Although no circuit courts have yet faced the question, a majority of district courts that have addressed it have held that employees whose pay is "subject to reduction" for such absences are not salaried, even if no deductions have actually been made. See, Banks, 708 F. Supp. at 1025 (no showing of actual deductions is needed); Hawks v. City of Newport News, Virginia, 707 F. Supp. 212, 215 (E.D.Va. 1988) ("[I]t is the defendant's policy which is under attack in a suit brought under the FLSA. The fact that the policy has not been applied to a particular group of employees does not alter the policy itself."); Persons v. City of Gresham, Oregon, 704 F. Supp. 191, 194 (D.Or. 1988) (that employees did not allege any instance in which county had reduced pay of employee who had no accrued leave for an absence of less than a day did not alter the fact that their pay was "subject to" such deductions); D'Camera v. District of Columbia, 693 F. Supp. 1208, 1212 (D.D.C. 1988) ("[T]he test under 29 C.F.R. § 541.118(a) is whether a sergeant's paycheck is `subject to reduction,' not the frequency with which a sergeant's pay is so reduced."); Knecht v. City of Redwood, 683 F. Supp. 1307 (N.D.Cal. 1987) ("That no Fire Captain has actually had his pay reduced as a result of a short-term absence since April 15, 1986 does not alter the undisputed fact that Fire Captains' pay checks are `subject to reduction' for such absences."); but see Harris v. District of Columbia, 709 F. Supp. 238, 241 (D.D.C. 1989) (declining "plaintiffs' invitation to declare them eligible for overtime compensation at this stage of the proceeding" because, since no unauthorized deduction has actually been made, the court is unable to analyze the facts and circumstances surrounding such a deduction).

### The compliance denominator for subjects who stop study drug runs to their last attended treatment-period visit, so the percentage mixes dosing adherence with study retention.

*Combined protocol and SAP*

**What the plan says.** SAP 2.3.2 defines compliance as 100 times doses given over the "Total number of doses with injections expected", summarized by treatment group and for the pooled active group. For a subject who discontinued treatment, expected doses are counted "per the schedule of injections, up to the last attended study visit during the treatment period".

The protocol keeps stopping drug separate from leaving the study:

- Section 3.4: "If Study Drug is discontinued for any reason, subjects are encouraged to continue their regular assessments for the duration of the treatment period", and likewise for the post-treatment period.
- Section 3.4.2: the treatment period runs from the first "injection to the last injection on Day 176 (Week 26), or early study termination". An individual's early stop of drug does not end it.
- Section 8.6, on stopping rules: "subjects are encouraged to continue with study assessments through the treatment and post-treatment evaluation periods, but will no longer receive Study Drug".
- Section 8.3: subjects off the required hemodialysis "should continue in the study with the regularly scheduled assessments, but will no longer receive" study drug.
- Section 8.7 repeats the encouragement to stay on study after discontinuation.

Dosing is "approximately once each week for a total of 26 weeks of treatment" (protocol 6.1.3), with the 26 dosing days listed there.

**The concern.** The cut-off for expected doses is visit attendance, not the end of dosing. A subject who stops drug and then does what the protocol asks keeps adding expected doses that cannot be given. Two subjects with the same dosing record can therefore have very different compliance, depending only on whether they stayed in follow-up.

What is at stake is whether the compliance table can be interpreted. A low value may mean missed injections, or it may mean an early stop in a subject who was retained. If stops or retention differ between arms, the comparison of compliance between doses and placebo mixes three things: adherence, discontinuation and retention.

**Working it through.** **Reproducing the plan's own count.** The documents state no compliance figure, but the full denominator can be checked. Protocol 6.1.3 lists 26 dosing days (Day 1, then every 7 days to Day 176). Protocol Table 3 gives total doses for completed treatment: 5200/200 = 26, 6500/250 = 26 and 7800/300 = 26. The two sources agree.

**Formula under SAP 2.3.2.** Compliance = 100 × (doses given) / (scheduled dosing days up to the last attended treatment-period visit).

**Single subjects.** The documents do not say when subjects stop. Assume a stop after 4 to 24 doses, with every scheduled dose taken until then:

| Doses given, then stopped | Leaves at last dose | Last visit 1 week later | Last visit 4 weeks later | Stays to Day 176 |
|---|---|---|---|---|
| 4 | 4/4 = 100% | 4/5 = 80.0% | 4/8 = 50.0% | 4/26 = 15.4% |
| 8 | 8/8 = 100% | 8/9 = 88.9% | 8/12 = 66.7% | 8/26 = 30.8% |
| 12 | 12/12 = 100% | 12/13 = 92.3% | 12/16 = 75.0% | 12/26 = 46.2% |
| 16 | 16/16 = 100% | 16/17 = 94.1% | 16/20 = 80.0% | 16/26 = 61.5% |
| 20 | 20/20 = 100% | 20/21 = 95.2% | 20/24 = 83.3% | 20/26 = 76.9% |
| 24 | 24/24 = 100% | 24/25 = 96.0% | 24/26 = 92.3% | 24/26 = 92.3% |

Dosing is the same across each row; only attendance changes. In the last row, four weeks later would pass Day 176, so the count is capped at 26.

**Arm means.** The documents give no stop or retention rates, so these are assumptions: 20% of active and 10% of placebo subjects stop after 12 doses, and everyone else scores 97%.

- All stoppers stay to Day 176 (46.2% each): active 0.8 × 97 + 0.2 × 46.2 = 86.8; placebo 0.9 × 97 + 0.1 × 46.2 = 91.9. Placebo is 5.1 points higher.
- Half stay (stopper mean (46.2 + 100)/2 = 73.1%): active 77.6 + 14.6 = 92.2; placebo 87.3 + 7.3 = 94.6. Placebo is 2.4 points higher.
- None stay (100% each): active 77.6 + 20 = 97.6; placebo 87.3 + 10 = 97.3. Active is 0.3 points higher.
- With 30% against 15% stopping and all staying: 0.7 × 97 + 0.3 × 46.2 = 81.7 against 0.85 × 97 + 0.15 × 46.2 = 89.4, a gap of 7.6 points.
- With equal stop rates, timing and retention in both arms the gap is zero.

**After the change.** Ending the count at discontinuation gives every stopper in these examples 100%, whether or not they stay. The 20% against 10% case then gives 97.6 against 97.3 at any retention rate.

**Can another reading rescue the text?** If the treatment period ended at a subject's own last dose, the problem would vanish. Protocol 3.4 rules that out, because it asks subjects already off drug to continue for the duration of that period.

The County also argues that a January 15, 1986 Wage and Hour Division Letter Ruling supports its position that the Battalion Chiefs are "salaried" employees. A paragraph near the end of the letter ruling states:
Where an occasional deduction that is not permitted is made from the salary of an otherwise exempt employee, the exemption would be lost in that workweek when the deduction is made. However, if such deductions are regular and recurring, we would question whether the employee is actually paid `on a salary basis' and the exemption may be denied in all workweeks in which it is claimed, including those weeks when no deductions are made.
The County interprets this letter ruling as saying that whether or not employees' base pay is subject to deductions, the employees only lose their salary status for the specific weeks in which an employer actually makes a deduction not permitted by section 541.118(a). The letter ruling responded to a request by certain counties for an opinion as to whether they were compensating their employees on "a salary basis." The counties had a policy of reducing employees' pay for absences due to illness of less than a day but only when an employee had already exhausted all earned sick leave. Thus the policy presented precisely the same legal question as does the policy before us. The counties requesting the letter ruling asked specifically whether the deductions provided for in their policies could be made under the Department's regulations. The Deputy Administrator responded that they could not, and that an employee whose pay was reduced pursuant to those policies would not meet the criteria for a salaried employee exempt from the FLSA provisions. At the end of the letter ruling, after answering the counties' question in the negative, the Deputy Administrator added the ambiguous paragraph on which the County relies.